History has recorded nations carrying out their expansionist agendas with different outcomes. The face-off in Ladakh has shown China’s bid to annex Indian territory in open defiance of world opinion.
By Justice (retd) Kamaljit Singh Garewal
The year 1815 was a watershed in Europe. Peace had returned after the Congress of Vienna and European powers began to look to Asia and Africa for territorial expansion. This gave rise to new worries for the British in India. Tsar Alexander I was looking to expand towards Tartary to establish links with the khanates (entity ruled by a khan) which lay between the Caspian Sea and the Pamirs. China was weak, decadent and feudal under the Qing Emperor and confined to the East. Xinjiang was Muslim and very distant, though it was on the trade route to Kashgar and Samarkand from where trade flowed down to India and Persia, and beyond to Turkey and Europe. And Tibet, a remote high plateau belonging to devout Buddhists, was ruled by their God King.
Generals and diplomats do not think of events on the ground in terms of the Great Game or the Silk Road, but journalists and armchair travellers do. This is because they revel in delightful travelogues of 19th and early 20th century travellers who wrote of Central Asian cities, of rugged mountains of the Hindu Kush and its fruit-laden valleys, of the majestic Indus river and snow-capped peaks of the Karakoram, of the difficult unpassable Kunjerab and Mustagh Passes, of cities and their treasures buried for thousands of years under inhospitable desert sands of Taklamakan and of overland journeys on horseback from Peking to Srinagar, Kashmir, and gave exciting accounts of the land and the people and the political situation.
The term Great Game was first used by a British agent in a letter to a friend when he came overland from Moscow to India through the Bolan Pass, gathering intelligence on the way. This was the first time the Governor-General in Calcutta felt alarmed about the possibilities of Russian armies invading India through the Khyber/Bolan Passes. It is now used to describe Russia’s threatened south-eastern advance in the 19th century or the Russia bogey. Russians had already established themselves in Siberia up to the Pacific Ocean and Alaska. But Russia had always fancied a warm water port. They established relations with Tartary, the Central Asian khanates, to be in a position to threaten the plains of Hindustan.
The Silk Road as a term describes the old trading routes between China and Europe, travelled by Marco Polo, the Venetian trader who in 1293 visited Kubla Khan’s Xanadu. In the 19th century, explorers came looking for buried treasures in mythical cities covered by the sands of the treacherous Taklamakan desert in Xinjiang.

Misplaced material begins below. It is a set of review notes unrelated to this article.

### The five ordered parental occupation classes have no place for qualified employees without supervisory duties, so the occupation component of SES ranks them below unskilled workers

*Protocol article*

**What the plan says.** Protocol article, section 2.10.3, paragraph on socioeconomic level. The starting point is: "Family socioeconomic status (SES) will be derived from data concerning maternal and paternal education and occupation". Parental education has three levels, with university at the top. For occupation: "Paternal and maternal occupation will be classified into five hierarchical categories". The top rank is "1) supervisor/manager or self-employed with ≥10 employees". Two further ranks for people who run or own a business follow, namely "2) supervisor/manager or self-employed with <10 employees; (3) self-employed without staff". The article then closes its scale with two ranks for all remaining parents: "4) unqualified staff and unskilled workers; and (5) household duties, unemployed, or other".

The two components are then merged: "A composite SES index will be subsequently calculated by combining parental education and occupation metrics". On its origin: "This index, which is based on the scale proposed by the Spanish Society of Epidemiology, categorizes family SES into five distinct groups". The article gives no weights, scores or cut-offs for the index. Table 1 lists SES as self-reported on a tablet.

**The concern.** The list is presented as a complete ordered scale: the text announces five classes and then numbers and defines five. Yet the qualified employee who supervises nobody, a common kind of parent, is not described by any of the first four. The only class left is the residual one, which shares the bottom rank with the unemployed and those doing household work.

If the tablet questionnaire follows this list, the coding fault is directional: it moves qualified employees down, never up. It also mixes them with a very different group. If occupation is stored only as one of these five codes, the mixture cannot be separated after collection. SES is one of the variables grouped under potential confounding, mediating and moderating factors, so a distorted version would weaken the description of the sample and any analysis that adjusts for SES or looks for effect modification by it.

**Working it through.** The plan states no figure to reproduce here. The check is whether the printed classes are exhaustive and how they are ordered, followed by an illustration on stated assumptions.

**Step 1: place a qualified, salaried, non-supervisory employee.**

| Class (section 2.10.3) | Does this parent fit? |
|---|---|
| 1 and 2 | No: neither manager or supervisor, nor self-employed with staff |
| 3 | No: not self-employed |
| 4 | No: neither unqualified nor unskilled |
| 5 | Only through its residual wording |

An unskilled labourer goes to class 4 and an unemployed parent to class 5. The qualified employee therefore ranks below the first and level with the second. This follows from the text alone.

The Russian moves had begun under Catherine the Great when that empire stretched across Siberia and up to Alaska. After Catherine’s death in 1796, her son Czar Alexander I continued her expansionist policies. Tartary, made up of Turkic speaking remnants of the Golden Horde, inhabiting the steppes east of the Caspian Sea, was waiting to be occupied by Russia. And on the other side of the Pamirs was also Tartary tempting China. These khanates are now Kazakhstan, Turkmenistan, Uzbekistan, Tajikistan and Kyrgyzstan to the west of the Pamirs and on the eastern side lay East Turkmenistan of the Uyghurs, now Xinjiang province of China. Anyone holding India at that time would naturally have felt very concerned. The British policy was to defend its Empire, its jewel in the crown, at all cost. For this, they needed reliable and accurate intelligence, which was what the Great Game was all about, from the British point of view.
In 1799, ten years after the French Revolution, Ranjit Singh (19), took up the leadership of his clan and began to consolidate his control over Punjab. He first took Lahore in 1799 from the Afghans and was crowned Maharaja in 1801. He then subdued various clans of the Punjab. In 1815, the Gurkha army was routed at Kangra and pushed back to Nepal. Multan was annexed in 1818 and Kashmir, Gilgit and Baltistan were taken from the Afghans in 1819. Ahmad Shah Barelvi, leading a jihad against the Sikhs, was comprehensively defeated by the Maharaja’s army in the battle of Balakot in 1831. This cut off the Afghans from Kashmir. Peshawar was taken in 1834 by General Hari Singh Nalwa who crossed the Khyber to invade Afghanistan. The Maharaja’s army under General Zorawar Singh led many successful expeditions into Xinjiang and Tibet, but the General fell in battle in 1843 at Taklakot in Tibet and is buried there. These little bits of history show how strong Maharaja Ranjit Singh’s empire had become and why the British felt threatened and wanted to subdue it. The entire scene of action in 2020, in the north-western part of India, is taking place in the former Punjab of 1846.